Rule 6: Never Forget That Diversity Reduces Adversity
This means don’t invest everything in just one thing. Keep some money in cash, some in stocks, and some in bonds. Within the more risky parts, diversify even more: buy some broad-based mutual funds like the Vanguard 500, the Vanguard Small Cap Index Fund, and the Vanguard Total International Fund to keep you in big and small companies as well as domestic and international companies. This way, no matter where there’s a boom, you’ll ride some of it, but if there’s a bust your entire tent doesn’t collapse.

Rule 7: Pay Yourself, Not The Piper
This chapter really only has two points, but one above all: pay off all high interest credit card debt before you invest another dime. Paying off a high-interest debt is like making an investment that returns 19% a year, because if you don’t pay it off, you’re losing 19% a year to interest. Beyond that, when you go to invest, look at the fees you’re being charged to get that investment, and avoid anything with high fees, particularly if there is no guarantee of return (and with stocks, there aren’t).

Rule 8: Bow to the Wisdom of the Market
This is basically a brief rehash of the material in A Random Walk Down Wall Street: don’t talk yourself into thinking you can routinely beat the market because you can’t. For every winner, there’s a loser, and there are so many smart people playing the game that even the smartest lose regularly. The market is quite efficient, which means that when you hear a hot tip from your buddy, it’s either not really much of a tip or it’s blatant insider trading.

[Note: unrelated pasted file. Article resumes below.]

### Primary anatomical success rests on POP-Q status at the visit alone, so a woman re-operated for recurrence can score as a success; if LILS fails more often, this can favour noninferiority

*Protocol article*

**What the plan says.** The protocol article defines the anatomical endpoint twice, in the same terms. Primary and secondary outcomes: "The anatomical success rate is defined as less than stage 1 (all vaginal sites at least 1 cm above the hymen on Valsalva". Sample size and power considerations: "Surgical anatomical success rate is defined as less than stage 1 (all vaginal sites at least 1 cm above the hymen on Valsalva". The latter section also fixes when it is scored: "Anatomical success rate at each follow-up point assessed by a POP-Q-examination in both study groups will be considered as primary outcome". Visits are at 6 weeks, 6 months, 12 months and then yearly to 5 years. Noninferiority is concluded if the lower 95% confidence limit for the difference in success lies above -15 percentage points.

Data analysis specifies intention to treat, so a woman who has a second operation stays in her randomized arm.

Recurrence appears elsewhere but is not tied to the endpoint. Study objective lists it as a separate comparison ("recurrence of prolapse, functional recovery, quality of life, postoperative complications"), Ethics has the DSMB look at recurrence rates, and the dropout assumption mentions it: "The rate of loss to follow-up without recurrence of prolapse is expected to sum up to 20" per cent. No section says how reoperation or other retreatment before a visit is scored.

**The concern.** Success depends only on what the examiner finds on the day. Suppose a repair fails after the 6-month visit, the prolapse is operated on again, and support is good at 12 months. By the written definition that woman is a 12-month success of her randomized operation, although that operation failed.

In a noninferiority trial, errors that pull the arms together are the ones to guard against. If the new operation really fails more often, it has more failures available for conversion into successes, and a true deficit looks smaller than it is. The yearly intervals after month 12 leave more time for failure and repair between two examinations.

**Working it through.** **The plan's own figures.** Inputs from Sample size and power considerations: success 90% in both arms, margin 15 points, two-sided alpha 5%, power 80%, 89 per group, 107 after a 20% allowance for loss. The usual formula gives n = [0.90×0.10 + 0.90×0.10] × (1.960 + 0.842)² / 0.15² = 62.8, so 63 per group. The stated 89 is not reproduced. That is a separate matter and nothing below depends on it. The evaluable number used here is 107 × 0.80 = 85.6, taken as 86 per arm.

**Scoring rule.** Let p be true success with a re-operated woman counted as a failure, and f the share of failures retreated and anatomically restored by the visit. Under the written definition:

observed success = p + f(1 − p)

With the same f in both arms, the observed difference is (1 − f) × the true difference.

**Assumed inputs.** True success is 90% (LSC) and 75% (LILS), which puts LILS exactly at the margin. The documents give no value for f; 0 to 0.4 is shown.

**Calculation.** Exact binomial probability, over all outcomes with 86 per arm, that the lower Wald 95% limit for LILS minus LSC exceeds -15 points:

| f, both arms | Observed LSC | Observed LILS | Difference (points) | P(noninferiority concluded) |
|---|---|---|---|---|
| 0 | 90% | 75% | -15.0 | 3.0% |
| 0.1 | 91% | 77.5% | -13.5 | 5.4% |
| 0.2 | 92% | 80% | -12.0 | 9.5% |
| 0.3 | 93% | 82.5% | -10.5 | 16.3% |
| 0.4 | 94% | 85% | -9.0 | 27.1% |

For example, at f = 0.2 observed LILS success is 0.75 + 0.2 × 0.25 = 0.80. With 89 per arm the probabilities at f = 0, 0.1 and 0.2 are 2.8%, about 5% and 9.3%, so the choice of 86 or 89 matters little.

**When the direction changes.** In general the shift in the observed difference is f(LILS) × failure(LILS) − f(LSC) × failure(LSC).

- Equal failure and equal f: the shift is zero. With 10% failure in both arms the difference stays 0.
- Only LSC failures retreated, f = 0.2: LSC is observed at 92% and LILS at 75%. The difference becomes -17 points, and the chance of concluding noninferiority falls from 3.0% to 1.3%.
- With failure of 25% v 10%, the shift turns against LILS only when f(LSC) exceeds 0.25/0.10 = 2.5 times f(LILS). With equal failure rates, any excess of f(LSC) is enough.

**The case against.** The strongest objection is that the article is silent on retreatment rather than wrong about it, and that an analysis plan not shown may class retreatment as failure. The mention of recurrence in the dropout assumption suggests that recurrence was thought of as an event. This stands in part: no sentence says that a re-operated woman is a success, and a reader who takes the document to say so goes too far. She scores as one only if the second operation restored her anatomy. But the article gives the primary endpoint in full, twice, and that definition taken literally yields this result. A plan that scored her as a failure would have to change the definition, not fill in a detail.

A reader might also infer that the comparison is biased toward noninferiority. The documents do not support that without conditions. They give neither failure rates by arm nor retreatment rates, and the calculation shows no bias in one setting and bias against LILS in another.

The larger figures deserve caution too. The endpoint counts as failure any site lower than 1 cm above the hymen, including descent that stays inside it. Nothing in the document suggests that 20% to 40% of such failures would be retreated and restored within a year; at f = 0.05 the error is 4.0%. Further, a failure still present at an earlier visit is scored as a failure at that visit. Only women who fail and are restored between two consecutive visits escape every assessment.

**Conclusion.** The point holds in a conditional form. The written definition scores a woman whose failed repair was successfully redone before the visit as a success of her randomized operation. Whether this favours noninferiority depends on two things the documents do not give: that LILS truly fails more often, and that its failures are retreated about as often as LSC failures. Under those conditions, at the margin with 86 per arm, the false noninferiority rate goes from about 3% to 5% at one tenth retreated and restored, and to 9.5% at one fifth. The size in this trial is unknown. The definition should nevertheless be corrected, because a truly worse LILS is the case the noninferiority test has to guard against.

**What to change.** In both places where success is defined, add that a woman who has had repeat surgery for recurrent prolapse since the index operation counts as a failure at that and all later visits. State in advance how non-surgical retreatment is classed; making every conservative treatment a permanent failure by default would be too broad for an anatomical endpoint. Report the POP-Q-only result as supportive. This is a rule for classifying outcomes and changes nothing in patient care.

Rule 9: Back Proven Winners: Model Portfolios of Index Funds
If it isn’t clear already, Malkiel believes individual investors should be investing in index funds. This chapter gives some general portfolio samples, but they’re a bit dated as of the latest printing of the book. However, the general advice is true: have some in stocks, some in cash, and some in bonds, and the younger you are, the more you should have in stocks. However, if stock losses keep you up at night, turn those stocks into something else (cash or bonds) so that you can get some sleep – an investment should never stress you out, it should make you feel safe.

Rule 10: Don’t Be Your Own Worst Enemy: Avoid Stupid Investor Tricks
The final chapter looks at some psychological tricks that people play on themselves, such as following the herd mentality and investing in whatever the hot new thing of the moment is, or selling when the market is going down because OH MY GOD CNBC IS IN PANIC MODE. Just keep doing what you’re doing, nice and steady, and everything will be just fine.

Buy or Don’t Buy?

The Random Walk Guide to Investing fills an interesting niche as a great guide for investing for complete beginners. It’s simple and makes even my wife feel really comfortable with investment choices.